|WikiProject Mathematics||(Rated Start-class, Low-importance)|
How can c be "way below" itself? --karlheg 08:35, 2004 Nov 24 (UTC)
- Inconceivable, right? Perhaps the word does not mean what you think it means....
- We say that an element x is called "way below y" if x is an element of every ideal I satisfying sup(I) ≥ y.
- Since the principal ideal generated by y satisfies this condition, we know that any x which is way below y must be in it, i.e., must satisfy x≤y -- but not necessarily x<y.
- (So the short answer is: the word "below" has to be interpreted as "below-or-equal".)
- Aleph4 11:41, 14 June 2006 (UTC)
- In view of this definition, the term "way below" merely duplicates in obscure language the preceding condition, which is the definition of being "way below" itself. I removed it. Zaslav 09:46, 22 March 2007 (UTC)
The introduction is incomprehensible. Someone should write a clear and simple intro that does not require previous knowledge. I will see if I can do it, but others are welcome to the job. Zaslav 09:24, 22 March 2007 (UTC)
I removed the following remark: "Compact elements are standard." It makes no sense. Is "standard" a technical term? Then it needs explanation; please, someone, do that. If not, then what does the sentence mean? Zaslav 09:40, 22 March 2007 (UTC)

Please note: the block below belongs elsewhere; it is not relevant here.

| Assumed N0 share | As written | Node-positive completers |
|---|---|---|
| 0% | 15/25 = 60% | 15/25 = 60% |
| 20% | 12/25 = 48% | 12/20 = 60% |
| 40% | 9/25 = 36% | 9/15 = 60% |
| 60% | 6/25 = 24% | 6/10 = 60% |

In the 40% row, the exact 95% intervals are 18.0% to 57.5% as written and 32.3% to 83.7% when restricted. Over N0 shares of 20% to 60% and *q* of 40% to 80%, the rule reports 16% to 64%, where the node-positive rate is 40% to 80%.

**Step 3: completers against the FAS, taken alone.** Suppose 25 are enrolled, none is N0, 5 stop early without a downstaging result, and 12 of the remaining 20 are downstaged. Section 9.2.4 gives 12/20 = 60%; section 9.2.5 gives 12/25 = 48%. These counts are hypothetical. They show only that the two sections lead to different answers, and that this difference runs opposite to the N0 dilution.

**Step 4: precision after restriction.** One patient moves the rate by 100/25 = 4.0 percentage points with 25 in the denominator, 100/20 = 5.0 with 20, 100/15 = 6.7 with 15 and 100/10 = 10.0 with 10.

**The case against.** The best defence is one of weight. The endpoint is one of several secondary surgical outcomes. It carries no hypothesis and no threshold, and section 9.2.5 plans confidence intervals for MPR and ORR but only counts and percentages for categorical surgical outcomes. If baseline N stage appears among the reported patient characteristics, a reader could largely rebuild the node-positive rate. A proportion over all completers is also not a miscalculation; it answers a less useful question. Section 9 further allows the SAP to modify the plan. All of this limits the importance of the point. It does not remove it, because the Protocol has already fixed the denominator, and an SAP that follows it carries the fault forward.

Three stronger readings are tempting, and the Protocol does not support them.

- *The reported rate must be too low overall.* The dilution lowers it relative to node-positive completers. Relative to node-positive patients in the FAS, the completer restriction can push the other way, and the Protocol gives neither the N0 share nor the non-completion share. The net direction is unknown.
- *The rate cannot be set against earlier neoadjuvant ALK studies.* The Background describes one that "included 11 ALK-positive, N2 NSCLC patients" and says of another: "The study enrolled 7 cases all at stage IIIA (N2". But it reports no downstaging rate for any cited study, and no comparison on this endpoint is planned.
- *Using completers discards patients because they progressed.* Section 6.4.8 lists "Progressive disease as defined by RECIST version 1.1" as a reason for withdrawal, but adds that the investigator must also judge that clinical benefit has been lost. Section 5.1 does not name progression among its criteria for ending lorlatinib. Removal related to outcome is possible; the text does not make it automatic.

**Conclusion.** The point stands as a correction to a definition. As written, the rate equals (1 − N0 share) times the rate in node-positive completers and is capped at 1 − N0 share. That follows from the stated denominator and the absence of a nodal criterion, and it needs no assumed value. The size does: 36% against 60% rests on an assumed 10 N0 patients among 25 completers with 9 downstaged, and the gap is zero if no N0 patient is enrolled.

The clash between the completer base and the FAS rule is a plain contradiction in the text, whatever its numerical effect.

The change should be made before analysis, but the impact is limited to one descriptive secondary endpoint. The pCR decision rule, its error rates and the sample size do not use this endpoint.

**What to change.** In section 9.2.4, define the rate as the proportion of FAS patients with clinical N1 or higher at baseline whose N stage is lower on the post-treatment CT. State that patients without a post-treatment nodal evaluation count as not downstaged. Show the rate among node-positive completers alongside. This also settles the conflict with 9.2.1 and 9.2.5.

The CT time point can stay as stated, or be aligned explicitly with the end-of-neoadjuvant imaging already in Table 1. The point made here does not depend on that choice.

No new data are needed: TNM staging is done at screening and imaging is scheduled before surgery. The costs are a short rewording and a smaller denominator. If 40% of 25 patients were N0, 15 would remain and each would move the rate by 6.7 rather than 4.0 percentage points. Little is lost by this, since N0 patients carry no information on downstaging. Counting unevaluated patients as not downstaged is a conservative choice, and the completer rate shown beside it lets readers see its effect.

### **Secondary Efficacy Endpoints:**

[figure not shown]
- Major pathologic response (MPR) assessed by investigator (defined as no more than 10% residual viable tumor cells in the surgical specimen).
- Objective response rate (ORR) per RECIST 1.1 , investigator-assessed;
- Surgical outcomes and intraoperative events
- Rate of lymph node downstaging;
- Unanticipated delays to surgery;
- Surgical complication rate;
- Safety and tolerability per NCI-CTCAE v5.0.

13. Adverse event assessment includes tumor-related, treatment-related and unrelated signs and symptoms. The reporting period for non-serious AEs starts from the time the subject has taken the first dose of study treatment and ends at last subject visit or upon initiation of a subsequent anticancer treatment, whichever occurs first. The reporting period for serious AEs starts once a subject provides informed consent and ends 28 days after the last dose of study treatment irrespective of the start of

Given the complete lattice determined by the open sets of an arbitrary topological space ordered by set inclusion, the compact elements are not the compact sets of the space since in general compact sets are not open (and so would not even be members of this lattice). As far as I can tell, the name "compact" comes from the analogy with the topological definition, unless there is a restricted set of topological spaces for which this is true. Ron.garcia (talk) 20:37, 8 May 2010 (UTC)